Grand Lucayan sale ‘still on track’

The government will resume its negotiations for the sale of the Grand Lucayan resort tomorrow, Minister of Tourism Dioniso D’Aguilar said yesterday.

The government purchased the property, which is located on Grand Bahama, for $65 million last year, with an initial capital investment of $32.4 million.

In March, the government signed a letter of intent with Royal Caribbean Cruises Ltd. and the ITM Group for the purchase of the resort for $65 million and the redevelopment of the Freeport Harbour.

However, D’Aguilar said yesterday that Hurricane Dorian’s destruction on Grand Bahama last month slowed down negotiations.

“The only way that it’s impacted negotiations is obviously all the Cabinet ministers, all the decision makers and policy makers have been focused on the storm and so the negotiations themselves have been pushed back a couple of weeks,” D’Aguilar told reporters outside Cabinet.

“…The intended purchaser is still very much interested and negotiations are ongoing. I think they recommence tomorrow or on Thursday where we will get back into the weeds of trying to seal the deal.

“The message is we’re still very much on track, there’s a very interested purchaser and negotiations continue.”

On September 10, the minister said the resort had sustained “very little damage” during the storm.

The first phase of the development is expected to cost $195 million over two years with the creation of approximately 2,000 jobs.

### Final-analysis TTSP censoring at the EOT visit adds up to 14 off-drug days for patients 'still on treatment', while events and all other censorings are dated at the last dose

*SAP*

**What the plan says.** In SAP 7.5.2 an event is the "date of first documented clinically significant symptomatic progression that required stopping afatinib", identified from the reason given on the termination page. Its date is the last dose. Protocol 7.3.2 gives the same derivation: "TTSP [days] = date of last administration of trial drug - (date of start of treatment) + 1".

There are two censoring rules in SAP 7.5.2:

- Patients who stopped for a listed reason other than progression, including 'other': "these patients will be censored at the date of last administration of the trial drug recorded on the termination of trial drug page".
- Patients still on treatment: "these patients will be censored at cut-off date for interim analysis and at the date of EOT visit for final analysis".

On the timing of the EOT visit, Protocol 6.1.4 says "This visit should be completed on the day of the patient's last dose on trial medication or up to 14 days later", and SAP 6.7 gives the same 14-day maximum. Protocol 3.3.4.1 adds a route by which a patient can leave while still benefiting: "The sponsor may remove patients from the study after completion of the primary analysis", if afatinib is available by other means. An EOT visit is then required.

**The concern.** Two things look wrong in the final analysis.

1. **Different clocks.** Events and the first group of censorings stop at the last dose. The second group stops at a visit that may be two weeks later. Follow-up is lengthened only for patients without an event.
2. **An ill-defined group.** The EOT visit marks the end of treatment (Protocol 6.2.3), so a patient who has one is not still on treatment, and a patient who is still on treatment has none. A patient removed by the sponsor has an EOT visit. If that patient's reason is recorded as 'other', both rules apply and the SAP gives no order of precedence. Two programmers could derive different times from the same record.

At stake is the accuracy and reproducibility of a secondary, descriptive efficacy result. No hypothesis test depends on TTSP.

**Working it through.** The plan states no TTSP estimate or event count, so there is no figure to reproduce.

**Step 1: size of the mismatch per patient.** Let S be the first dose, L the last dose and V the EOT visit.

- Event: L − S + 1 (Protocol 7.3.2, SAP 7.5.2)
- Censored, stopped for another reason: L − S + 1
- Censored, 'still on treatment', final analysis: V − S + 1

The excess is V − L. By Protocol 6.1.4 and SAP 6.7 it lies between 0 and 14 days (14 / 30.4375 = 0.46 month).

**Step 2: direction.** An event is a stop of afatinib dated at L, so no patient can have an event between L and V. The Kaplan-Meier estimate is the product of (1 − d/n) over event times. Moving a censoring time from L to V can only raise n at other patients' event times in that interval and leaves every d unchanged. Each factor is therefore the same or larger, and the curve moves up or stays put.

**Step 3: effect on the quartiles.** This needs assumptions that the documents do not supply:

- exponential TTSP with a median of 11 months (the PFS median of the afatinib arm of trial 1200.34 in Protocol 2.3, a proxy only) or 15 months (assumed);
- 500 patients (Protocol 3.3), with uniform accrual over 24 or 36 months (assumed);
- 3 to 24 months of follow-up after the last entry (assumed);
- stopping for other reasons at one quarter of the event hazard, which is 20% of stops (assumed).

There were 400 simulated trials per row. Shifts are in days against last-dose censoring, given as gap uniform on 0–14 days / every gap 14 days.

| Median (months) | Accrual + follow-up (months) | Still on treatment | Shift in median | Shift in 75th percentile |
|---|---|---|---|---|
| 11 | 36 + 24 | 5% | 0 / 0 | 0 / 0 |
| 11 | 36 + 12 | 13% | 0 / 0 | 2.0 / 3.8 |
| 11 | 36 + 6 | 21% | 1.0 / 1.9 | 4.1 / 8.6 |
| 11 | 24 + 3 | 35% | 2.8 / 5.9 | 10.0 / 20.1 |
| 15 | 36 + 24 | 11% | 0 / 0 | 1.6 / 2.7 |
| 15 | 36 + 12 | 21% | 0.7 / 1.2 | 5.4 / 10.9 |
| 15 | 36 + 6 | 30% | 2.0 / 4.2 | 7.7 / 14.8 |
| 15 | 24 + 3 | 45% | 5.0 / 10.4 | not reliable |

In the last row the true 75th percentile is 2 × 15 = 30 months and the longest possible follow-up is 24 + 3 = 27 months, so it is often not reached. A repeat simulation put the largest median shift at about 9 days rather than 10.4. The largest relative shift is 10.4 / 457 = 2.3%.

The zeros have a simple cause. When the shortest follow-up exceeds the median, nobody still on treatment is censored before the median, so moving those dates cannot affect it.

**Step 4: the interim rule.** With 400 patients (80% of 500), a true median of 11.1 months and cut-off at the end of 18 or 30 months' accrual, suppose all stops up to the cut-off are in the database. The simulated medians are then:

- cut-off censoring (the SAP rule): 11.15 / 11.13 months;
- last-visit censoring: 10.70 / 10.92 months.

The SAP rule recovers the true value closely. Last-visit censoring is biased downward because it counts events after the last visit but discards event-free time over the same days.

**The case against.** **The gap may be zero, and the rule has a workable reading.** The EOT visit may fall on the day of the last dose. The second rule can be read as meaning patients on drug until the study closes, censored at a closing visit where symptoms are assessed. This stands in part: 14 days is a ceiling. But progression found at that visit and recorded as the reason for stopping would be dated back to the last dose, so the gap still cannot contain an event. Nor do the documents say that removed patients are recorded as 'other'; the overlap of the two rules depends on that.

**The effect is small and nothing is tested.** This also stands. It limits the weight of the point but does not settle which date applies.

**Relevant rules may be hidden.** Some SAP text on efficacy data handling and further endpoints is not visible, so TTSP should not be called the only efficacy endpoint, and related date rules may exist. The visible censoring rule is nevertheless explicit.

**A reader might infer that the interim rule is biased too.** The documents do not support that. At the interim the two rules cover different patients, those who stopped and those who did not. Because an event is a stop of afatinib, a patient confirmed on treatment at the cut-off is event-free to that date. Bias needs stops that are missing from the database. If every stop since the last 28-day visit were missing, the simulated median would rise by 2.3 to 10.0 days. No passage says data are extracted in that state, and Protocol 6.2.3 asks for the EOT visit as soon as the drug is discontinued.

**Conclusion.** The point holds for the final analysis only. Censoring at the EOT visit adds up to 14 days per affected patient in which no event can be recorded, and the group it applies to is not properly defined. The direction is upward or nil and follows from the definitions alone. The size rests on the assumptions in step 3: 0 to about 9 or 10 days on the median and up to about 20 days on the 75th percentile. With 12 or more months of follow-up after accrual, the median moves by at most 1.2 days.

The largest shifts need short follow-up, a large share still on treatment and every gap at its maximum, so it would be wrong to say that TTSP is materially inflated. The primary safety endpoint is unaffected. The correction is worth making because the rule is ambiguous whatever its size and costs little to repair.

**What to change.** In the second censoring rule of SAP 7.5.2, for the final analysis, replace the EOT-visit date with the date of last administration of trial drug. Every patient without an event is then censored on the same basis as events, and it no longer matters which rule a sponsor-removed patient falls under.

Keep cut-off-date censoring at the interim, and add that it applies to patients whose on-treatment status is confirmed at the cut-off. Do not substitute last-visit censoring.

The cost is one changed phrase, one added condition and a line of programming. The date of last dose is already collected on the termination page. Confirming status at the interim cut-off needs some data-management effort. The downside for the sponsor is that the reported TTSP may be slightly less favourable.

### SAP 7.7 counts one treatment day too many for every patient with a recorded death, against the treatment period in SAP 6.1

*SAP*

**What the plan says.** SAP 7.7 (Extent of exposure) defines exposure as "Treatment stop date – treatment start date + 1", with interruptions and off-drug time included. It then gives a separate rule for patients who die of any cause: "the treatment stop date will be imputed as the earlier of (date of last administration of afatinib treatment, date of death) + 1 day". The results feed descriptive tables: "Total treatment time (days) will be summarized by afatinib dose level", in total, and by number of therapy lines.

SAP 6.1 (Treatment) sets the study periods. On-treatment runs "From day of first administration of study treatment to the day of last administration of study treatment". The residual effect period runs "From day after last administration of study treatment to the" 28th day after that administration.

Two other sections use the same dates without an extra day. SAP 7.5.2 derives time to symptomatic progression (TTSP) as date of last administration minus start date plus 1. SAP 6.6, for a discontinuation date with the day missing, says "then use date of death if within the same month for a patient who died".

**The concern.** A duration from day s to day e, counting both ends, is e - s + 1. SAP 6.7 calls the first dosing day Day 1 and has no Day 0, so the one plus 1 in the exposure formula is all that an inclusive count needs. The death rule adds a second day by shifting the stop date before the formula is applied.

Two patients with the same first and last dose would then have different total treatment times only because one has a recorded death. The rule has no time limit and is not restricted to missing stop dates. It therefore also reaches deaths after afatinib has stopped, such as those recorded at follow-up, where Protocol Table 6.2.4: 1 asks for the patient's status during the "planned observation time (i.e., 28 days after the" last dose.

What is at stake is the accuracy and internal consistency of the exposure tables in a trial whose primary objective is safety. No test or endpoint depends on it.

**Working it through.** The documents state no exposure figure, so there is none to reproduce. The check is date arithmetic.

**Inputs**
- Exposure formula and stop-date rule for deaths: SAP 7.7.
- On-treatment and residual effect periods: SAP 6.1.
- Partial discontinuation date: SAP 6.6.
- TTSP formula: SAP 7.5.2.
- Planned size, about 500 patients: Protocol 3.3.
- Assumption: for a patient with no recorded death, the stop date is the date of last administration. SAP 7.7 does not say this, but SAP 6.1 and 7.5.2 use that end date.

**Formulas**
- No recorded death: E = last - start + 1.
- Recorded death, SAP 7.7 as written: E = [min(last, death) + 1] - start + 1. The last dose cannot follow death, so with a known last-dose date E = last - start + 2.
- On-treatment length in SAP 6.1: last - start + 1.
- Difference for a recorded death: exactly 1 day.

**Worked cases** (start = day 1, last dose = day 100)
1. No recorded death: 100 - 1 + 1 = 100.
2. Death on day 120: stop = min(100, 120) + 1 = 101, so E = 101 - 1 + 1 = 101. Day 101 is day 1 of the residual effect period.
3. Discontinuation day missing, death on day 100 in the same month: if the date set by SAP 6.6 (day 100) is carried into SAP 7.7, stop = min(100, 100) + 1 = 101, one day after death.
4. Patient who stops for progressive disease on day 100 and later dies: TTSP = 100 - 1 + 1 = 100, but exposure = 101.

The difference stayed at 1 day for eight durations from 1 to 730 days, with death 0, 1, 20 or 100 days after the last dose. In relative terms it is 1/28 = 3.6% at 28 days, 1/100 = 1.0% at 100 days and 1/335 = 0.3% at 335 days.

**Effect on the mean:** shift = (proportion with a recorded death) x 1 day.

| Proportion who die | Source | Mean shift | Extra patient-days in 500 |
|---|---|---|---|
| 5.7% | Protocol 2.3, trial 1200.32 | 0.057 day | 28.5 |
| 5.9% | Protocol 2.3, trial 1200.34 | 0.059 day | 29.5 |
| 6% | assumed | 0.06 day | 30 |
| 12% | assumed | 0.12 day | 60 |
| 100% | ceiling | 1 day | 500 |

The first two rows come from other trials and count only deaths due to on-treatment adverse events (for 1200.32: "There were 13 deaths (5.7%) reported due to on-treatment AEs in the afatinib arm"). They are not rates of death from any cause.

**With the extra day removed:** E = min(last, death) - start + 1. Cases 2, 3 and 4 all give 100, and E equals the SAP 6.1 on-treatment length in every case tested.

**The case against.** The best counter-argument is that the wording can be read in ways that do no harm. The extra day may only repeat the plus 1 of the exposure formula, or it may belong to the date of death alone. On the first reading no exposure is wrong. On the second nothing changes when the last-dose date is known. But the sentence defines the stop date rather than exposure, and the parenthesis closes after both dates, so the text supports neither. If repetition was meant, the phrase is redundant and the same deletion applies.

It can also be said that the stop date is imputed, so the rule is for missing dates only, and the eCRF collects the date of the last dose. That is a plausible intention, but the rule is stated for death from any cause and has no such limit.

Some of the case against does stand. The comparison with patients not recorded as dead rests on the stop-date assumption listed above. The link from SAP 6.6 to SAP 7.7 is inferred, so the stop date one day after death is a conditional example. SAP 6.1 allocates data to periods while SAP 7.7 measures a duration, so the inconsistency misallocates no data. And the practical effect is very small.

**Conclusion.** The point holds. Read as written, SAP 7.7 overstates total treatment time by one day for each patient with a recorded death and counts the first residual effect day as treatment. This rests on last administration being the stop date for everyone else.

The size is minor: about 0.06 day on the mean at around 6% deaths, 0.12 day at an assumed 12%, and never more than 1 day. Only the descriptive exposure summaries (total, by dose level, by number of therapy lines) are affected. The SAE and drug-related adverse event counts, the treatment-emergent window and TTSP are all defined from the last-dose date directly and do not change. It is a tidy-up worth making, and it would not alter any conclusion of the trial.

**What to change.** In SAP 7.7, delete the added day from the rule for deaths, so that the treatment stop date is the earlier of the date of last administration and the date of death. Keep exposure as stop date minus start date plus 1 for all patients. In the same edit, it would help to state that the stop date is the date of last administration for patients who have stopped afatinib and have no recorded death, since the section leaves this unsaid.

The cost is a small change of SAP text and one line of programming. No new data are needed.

According to ITM’s proposal, the Grand Lucayan resort complex will be redeveloped into an area called Lucaya Island at a cost of $30 million.

It also proposed the upgrade of the port’s docking facilities at a cost of $35 million and the provision of multimodal transportation between the proposed Harbour Village and Lucaya Island at a cost of $9.8 million.

ITM’s proposal also suggested that two million cruise passengers per year could be gained by these attractions, and said passenger spend could be about $180 million per year.

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Jasper Ward

Jasper Ward started at The Nassau Guardian in September 2018. Ward covers a wide range of national and social issues. Education: Goldsmiths, University of London, MA in Race, Media and Social Justice

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